PAYSON, Ariz. -- Investigators say a Mesa, Ariz. man caused the Sunflower Fire near Payson by firing a shotgun while on a bachelor party camping trip in the Sycamore Creek area.
According to a criminal complaint released by the US Department of Justice, Steven Craig Shiflet, 23, is facing three counts in connection with the case.
Those counts include negligently placing an ignited substance that may cause a fire, firing incendiary ammunition, and causing a fire -- all on National Forest lands.
A conviction for each of the charges in the complaint carries a maximum penalty of six months in prison, a $5,000 fine, or both.
The Investigation into the source and origin of the Sunflower Fire indicated that the fire originated near the intersection of Forest Road 25 and Sycamore Creek on May 12.
According to the complaint, Shiflet and four of his friends had been shooting at targets for approximately two hours on the morning of May 12, at which point Shiflet loaded an incendiary shotgun shell into a shotgun and fired it.
Shortly after Shiflet fired the shot, smoke appeared in the brush just behind where the shot was fired.
Investigators say the men failed in their attempt to extinguish the fire. They called 911 and were told to leave the area by the 911 operator.
Witnesses gave investigators a license plate number for a white GMC Yukon that led them to one of the men who was on that trip. That man described how Shiflet had fired the incendiary shotgun shell.
Shiflet told investigators that the "flame throwing" shotgun round that he fired is probably what caused the fire.
Shiflet surrendered to investigators an orange Fiocchi 12 gauge shotgun shell which was still in its original packaging. Shiflet said that it was the exact same type of shotgun shell that he fired on May 12 just before the fire started.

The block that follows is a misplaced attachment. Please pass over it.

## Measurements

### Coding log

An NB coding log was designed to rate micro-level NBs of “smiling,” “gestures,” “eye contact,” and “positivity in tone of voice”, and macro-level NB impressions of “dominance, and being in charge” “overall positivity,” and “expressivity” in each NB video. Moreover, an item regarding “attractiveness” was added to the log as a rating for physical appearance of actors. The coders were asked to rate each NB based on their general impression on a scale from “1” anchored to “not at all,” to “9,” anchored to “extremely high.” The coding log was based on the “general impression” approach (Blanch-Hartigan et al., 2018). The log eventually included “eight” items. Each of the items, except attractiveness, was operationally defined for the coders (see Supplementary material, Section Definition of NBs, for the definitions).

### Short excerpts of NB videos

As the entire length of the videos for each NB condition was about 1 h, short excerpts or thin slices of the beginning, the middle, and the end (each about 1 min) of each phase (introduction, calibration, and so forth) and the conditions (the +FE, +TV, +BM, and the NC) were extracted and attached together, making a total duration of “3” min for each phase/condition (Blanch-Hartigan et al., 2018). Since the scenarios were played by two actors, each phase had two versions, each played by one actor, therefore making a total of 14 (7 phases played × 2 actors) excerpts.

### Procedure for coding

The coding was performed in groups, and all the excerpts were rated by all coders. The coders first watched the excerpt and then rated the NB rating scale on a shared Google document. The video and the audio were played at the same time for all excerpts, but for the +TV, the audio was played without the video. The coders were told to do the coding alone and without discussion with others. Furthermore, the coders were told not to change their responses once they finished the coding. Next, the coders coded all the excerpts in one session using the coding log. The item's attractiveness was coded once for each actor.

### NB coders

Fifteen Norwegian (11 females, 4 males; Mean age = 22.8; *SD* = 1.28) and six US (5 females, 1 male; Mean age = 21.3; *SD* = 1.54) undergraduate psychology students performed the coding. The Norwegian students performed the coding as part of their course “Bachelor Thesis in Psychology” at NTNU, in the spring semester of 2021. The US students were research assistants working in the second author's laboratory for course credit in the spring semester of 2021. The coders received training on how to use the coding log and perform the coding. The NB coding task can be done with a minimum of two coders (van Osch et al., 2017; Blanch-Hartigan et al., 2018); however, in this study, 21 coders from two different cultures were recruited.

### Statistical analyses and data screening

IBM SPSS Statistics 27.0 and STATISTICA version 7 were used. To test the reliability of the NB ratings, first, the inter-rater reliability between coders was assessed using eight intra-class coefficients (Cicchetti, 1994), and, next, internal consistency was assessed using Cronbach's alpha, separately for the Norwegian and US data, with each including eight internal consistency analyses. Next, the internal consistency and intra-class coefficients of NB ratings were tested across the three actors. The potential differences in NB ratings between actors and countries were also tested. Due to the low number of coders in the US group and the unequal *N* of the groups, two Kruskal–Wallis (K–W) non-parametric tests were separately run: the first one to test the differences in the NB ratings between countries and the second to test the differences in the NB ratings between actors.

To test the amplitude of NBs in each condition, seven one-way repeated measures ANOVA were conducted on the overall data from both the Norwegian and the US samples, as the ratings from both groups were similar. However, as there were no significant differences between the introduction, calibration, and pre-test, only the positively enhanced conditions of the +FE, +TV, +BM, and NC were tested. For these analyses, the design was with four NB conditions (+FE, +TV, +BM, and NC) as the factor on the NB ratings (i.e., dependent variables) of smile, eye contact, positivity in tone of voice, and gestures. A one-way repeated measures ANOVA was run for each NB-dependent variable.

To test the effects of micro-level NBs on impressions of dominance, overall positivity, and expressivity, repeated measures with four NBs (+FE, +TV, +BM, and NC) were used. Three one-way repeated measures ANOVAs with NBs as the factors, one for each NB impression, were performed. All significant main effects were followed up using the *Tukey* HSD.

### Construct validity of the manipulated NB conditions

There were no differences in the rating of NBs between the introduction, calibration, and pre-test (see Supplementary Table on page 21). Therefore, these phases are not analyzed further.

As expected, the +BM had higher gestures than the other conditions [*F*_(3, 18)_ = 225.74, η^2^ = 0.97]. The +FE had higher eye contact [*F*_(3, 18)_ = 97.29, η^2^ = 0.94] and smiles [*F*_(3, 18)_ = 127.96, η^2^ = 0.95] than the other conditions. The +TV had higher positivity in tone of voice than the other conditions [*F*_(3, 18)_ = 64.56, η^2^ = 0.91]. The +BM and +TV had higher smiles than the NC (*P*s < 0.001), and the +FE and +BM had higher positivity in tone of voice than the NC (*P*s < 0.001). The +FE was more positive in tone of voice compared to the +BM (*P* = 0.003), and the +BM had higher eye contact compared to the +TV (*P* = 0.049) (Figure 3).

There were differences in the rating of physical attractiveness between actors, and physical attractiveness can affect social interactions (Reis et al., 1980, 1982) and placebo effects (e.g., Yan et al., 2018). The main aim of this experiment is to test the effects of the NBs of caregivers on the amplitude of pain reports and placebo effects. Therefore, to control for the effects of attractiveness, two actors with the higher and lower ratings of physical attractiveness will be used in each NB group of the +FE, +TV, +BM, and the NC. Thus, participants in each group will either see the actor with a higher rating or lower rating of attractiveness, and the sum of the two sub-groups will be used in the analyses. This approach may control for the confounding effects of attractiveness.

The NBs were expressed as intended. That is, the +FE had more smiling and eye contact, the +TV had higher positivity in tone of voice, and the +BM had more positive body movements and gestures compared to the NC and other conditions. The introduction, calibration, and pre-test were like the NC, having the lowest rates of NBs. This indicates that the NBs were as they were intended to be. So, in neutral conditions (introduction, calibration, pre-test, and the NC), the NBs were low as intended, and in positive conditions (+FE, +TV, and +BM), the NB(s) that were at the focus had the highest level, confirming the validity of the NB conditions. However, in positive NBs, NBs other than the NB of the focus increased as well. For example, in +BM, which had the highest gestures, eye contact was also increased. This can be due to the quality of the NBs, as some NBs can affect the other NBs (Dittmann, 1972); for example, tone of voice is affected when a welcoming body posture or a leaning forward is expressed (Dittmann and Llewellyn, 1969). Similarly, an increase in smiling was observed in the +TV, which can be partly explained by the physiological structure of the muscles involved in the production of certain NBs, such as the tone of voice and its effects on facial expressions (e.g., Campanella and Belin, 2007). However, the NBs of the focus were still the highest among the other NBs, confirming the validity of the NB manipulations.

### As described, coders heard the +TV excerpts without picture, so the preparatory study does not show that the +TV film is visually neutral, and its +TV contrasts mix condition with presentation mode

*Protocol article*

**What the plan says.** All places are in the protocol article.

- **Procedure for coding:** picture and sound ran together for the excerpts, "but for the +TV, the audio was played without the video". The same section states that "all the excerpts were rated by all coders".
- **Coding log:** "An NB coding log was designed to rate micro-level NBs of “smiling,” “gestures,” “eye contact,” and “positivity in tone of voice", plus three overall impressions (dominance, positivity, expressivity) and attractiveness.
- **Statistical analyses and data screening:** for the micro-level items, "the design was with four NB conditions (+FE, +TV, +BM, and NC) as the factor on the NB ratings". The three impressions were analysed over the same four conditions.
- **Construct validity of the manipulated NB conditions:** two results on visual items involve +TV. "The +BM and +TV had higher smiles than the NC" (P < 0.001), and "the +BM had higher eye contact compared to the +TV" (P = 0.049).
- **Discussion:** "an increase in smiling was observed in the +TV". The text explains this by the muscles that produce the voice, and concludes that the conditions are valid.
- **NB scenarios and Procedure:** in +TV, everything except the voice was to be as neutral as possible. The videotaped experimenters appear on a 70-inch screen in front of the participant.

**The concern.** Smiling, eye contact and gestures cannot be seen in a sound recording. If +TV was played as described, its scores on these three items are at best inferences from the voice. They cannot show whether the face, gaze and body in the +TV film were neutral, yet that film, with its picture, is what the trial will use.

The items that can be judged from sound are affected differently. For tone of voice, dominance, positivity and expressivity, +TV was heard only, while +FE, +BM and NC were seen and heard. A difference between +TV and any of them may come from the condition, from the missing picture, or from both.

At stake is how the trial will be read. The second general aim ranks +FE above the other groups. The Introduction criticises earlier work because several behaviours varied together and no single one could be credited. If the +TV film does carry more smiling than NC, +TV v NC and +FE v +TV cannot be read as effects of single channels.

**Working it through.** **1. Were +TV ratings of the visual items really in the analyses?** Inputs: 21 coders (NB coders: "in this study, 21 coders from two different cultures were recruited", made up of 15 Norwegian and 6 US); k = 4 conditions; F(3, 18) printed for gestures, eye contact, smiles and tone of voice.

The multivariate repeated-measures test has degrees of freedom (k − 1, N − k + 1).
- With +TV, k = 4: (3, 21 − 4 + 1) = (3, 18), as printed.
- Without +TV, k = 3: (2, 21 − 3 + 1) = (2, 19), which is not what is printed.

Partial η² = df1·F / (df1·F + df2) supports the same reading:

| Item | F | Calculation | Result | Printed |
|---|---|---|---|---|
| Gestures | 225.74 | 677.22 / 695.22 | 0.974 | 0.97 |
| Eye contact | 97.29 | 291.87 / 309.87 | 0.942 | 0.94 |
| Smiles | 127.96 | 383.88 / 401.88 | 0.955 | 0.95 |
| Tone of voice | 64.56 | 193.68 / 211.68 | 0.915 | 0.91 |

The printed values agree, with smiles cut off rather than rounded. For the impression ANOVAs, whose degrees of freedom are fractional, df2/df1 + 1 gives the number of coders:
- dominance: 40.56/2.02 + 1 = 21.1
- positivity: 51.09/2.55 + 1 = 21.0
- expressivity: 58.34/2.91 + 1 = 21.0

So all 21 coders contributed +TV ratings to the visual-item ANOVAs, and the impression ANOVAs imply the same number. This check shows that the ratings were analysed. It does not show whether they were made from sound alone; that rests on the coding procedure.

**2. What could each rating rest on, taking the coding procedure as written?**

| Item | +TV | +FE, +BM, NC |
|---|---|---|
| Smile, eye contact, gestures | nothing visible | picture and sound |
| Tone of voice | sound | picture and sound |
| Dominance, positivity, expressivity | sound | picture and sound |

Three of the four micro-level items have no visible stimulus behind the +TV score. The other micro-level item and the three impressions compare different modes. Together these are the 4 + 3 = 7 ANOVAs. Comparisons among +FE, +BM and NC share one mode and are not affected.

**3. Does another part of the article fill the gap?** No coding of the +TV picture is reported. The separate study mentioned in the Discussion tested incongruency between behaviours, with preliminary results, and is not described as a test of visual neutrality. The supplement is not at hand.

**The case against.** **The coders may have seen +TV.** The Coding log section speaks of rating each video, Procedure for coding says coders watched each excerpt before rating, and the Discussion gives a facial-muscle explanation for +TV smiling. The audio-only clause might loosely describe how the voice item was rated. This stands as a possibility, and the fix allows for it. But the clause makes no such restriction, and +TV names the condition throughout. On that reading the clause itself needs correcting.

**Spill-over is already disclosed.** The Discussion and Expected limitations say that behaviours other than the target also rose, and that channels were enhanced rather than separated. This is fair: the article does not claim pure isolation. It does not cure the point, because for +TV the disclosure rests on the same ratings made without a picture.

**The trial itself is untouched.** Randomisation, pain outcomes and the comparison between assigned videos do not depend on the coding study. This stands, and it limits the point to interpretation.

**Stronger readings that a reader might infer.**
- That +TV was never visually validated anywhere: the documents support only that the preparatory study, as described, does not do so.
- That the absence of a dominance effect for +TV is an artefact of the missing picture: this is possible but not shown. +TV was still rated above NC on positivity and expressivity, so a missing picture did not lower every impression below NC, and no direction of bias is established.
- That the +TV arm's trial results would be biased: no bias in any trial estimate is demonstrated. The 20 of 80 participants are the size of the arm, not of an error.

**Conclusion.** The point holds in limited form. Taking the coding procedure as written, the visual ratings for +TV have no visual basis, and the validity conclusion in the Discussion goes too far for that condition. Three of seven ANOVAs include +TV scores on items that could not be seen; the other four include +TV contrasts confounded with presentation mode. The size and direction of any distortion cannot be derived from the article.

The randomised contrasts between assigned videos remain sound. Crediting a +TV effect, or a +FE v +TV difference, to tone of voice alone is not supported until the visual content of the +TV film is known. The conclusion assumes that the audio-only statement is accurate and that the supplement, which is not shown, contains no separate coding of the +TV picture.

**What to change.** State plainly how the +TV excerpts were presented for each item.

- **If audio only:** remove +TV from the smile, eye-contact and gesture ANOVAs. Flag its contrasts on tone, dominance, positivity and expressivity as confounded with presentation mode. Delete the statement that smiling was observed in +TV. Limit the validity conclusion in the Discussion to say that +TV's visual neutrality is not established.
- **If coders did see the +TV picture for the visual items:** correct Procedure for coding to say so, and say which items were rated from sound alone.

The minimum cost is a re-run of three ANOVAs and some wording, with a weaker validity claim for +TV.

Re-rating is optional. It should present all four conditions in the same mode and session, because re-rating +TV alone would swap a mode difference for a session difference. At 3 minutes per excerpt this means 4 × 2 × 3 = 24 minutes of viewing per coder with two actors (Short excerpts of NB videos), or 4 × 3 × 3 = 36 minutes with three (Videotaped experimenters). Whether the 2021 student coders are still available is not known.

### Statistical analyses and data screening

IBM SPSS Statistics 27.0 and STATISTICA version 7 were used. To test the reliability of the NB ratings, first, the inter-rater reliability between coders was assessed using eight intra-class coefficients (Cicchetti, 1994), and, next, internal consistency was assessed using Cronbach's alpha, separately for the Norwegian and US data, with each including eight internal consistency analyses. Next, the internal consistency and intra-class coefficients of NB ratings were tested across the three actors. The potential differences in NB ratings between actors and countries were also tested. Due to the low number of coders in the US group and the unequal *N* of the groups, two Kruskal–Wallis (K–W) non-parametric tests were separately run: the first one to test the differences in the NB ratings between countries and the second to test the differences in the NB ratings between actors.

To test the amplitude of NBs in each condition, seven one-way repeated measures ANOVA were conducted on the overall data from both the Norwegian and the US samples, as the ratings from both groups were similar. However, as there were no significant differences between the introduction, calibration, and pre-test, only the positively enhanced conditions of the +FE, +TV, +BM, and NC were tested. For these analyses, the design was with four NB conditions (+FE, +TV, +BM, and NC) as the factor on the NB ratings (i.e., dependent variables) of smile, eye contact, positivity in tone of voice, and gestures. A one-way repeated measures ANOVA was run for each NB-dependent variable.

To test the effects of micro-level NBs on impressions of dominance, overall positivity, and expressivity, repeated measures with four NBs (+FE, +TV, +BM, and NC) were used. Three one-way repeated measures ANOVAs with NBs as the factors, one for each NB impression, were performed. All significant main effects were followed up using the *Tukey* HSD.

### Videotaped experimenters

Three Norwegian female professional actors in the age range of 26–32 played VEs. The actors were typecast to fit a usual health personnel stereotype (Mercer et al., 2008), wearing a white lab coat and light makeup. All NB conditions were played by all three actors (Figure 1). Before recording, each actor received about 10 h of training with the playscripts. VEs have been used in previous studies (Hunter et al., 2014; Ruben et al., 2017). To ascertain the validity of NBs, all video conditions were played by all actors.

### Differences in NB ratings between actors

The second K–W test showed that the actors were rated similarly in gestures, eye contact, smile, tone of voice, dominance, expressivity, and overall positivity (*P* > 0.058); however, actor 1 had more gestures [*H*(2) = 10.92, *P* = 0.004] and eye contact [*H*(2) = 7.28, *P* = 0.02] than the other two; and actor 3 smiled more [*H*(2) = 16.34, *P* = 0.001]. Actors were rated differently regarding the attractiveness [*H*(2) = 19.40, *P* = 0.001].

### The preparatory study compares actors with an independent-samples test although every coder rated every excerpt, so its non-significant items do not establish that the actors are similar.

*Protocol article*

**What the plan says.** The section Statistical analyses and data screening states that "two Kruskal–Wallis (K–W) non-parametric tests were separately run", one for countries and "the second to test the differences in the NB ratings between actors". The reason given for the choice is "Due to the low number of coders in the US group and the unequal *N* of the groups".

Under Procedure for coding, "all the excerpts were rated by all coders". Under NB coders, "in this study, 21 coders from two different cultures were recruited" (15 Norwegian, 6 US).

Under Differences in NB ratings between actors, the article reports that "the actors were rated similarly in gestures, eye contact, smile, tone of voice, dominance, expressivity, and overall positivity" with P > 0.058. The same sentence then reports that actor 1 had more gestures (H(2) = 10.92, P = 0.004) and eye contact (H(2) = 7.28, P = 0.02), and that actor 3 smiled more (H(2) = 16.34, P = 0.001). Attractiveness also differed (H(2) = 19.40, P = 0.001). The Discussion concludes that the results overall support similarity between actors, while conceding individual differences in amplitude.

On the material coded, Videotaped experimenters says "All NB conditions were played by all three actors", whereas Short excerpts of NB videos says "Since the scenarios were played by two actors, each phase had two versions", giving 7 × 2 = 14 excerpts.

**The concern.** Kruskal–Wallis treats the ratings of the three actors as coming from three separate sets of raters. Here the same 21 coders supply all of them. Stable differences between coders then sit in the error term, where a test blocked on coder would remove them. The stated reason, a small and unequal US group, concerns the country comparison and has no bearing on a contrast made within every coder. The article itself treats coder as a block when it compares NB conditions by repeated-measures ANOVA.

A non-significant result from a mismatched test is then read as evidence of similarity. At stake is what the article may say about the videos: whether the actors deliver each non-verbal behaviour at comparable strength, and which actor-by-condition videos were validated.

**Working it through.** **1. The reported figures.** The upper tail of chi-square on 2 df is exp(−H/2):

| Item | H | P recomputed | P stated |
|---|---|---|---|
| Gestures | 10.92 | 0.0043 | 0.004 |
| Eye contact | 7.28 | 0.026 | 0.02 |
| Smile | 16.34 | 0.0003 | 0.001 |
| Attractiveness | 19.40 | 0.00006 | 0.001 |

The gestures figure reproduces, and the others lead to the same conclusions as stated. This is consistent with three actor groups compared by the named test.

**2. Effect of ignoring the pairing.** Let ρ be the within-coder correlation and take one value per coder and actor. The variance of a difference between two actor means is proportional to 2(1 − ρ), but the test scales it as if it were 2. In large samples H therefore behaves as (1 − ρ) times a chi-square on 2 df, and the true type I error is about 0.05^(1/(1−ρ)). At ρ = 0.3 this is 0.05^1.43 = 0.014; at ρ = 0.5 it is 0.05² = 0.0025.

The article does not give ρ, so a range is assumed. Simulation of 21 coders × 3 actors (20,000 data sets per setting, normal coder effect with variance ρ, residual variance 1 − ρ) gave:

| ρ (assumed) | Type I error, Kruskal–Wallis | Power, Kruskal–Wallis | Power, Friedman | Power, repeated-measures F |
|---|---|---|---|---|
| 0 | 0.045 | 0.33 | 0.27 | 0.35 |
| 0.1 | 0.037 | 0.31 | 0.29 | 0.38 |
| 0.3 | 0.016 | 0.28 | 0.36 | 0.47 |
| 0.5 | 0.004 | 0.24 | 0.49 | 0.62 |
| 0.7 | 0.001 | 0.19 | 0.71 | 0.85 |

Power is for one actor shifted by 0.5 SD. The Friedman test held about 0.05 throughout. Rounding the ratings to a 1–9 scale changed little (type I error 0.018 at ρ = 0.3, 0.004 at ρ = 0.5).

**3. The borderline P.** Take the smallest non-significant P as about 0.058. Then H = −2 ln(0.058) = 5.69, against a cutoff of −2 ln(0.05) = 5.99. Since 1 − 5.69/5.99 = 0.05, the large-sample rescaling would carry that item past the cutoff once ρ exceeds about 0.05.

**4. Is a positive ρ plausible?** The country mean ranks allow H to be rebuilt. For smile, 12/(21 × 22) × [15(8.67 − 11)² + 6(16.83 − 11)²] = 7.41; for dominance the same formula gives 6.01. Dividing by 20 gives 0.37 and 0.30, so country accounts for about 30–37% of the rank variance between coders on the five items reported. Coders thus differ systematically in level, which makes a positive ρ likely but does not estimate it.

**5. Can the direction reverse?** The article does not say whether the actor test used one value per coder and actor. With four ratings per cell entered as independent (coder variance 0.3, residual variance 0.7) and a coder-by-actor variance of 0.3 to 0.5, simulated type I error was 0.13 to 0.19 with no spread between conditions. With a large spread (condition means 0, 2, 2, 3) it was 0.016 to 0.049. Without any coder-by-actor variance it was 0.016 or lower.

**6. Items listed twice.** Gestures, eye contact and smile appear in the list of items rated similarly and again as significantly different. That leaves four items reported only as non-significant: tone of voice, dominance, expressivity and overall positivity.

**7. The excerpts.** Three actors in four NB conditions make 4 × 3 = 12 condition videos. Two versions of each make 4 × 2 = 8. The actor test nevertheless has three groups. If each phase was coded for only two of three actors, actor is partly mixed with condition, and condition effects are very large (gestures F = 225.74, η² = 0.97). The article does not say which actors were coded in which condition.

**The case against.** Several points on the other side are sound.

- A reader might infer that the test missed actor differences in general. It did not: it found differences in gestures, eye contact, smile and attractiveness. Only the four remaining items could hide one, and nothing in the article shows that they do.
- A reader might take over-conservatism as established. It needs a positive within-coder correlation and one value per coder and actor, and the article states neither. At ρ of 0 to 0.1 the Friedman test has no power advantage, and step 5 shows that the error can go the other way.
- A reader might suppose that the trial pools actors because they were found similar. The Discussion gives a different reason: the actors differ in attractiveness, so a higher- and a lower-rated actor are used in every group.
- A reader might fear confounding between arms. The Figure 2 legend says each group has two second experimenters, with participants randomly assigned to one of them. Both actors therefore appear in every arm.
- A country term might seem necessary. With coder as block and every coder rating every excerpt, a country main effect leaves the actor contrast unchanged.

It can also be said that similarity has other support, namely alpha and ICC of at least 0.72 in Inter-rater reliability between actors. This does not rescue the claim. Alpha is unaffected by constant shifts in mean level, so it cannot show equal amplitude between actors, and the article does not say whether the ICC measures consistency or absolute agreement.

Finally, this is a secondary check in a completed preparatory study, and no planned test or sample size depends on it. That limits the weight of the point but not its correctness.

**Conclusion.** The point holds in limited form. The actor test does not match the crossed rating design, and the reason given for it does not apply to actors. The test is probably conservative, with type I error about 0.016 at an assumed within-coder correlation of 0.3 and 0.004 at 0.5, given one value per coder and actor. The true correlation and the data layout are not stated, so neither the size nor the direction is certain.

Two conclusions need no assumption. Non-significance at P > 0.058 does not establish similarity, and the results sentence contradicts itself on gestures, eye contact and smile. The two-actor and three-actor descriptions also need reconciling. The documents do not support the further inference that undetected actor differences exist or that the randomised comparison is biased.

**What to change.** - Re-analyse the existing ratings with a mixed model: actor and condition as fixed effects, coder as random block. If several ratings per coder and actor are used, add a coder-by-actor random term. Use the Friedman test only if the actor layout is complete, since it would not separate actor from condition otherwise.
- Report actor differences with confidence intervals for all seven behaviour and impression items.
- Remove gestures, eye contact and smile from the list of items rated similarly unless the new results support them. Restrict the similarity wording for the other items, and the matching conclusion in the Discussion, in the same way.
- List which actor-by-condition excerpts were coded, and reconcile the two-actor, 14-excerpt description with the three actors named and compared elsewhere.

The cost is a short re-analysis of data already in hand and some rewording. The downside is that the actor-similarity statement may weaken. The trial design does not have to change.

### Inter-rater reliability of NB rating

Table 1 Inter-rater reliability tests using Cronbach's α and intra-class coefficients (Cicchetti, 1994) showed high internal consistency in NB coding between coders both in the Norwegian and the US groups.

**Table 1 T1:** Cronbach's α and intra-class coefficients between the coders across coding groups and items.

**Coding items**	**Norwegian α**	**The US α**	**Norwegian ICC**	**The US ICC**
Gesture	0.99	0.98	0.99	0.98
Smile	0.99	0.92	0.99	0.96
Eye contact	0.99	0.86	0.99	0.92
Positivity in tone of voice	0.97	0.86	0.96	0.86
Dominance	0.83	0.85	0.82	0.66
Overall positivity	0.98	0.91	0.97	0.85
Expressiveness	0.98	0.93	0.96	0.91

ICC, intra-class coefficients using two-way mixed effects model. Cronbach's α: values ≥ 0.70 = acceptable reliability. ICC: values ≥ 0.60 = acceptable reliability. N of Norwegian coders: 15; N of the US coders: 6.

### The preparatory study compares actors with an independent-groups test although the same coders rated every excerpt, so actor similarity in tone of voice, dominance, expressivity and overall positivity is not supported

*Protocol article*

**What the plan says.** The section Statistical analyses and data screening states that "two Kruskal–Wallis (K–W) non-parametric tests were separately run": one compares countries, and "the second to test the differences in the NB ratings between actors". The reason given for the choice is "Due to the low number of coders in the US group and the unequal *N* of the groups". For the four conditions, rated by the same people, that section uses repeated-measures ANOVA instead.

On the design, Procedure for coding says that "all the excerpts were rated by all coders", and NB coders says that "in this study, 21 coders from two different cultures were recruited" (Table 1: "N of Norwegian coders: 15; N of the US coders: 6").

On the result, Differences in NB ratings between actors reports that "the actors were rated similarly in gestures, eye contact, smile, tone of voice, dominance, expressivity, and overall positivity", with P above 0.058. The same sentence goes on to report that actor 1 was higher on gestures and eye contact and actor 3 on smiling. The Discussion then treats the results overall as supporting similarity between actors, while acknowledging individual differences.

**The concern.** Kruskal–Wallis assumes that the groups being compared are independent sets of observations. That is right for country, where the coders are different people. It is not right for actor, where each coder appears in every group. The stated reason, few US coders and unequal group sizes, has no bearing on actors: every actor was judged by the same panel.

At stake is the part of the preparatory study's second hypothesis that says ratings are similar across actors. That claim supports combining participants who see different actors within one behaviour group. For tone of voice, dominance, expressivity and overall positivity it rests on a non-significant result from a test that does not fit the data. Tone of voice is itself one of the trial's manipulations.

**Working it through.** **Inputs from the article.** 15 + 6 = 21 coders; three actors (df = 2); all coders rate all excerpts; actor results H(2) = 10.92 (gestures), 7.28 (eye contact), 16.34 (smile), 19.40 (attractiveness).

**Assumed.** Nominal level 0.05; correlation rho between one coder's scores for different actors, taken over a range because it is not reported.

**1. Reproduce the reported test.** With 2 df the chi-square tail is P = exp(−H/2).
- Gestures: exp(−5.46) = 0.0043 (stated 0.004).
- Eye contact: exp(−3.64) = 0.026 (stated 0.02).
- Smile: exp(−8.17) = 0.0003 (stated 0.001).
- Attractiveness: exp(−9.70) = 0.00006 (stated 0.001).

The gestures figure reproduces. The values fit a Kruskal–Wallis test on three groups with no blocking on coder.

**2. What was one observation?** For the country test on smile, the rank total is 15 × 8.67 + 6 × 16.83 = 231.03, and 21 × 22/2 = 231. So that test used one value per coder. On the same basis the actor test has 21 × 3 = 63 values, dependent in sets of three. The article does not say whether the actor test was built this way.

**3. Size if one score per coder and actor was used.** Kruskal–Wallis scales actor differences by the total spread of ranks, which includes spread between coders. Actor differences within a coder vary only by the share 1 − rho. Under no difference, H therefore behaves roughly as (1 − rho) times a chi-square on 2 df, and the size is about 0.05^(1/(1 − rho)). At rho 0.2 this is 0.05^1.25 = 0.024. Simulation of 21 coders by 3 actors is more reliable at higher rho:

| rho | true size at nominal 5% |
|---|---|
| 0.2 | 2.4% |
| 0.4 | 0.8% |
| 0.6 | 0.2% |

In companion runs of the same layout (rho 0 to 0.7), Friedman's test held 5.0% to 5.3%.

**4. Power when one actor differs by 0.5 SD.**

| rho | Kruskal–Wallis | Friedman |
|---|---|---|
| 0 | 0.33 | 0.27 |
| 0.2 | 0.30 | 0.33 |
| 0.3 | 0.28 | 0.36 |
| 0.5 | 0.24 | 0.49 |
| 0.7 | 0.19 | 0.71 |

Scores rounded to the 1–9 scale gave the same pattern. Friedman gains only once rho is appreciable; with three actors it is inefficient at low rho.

The warning on the packaging of the shotgun shell reads, "Shoots 100 feet of fire, setting everything in its path ablaze. Warning Extreme FIRE HAZARD."
Shiflet is scheduled to make an initial appearance in federal court in Phoenix on July 13.
The Sunflower wildfire has now burned nearly 18,000 acres on the Tonto National Forest. It is 80 percent contained.
It firefight has cost $6 million dollars to date.
At one point this season, the Sunflower fire was the largest wildfire in the state.
According to a spokeswoman for the Tonto National Forest, fire restrictions were not in place on May 12, when the wildfire began. However, tracer bullets and incendiary ammunition are prohibited at all times, fire restrictions or not.
When fire restrictions are in place, target shooting is prohibited.
There has been an increase in fire starts from target shooting on the forest, according to officials.
In the Tonto National Forest, there were seven fires that were determined, after investigation, to be caused by firearms in 2010, 10 firearm fires in 2011, and five so far in 2012, counting the Sunflower Fire.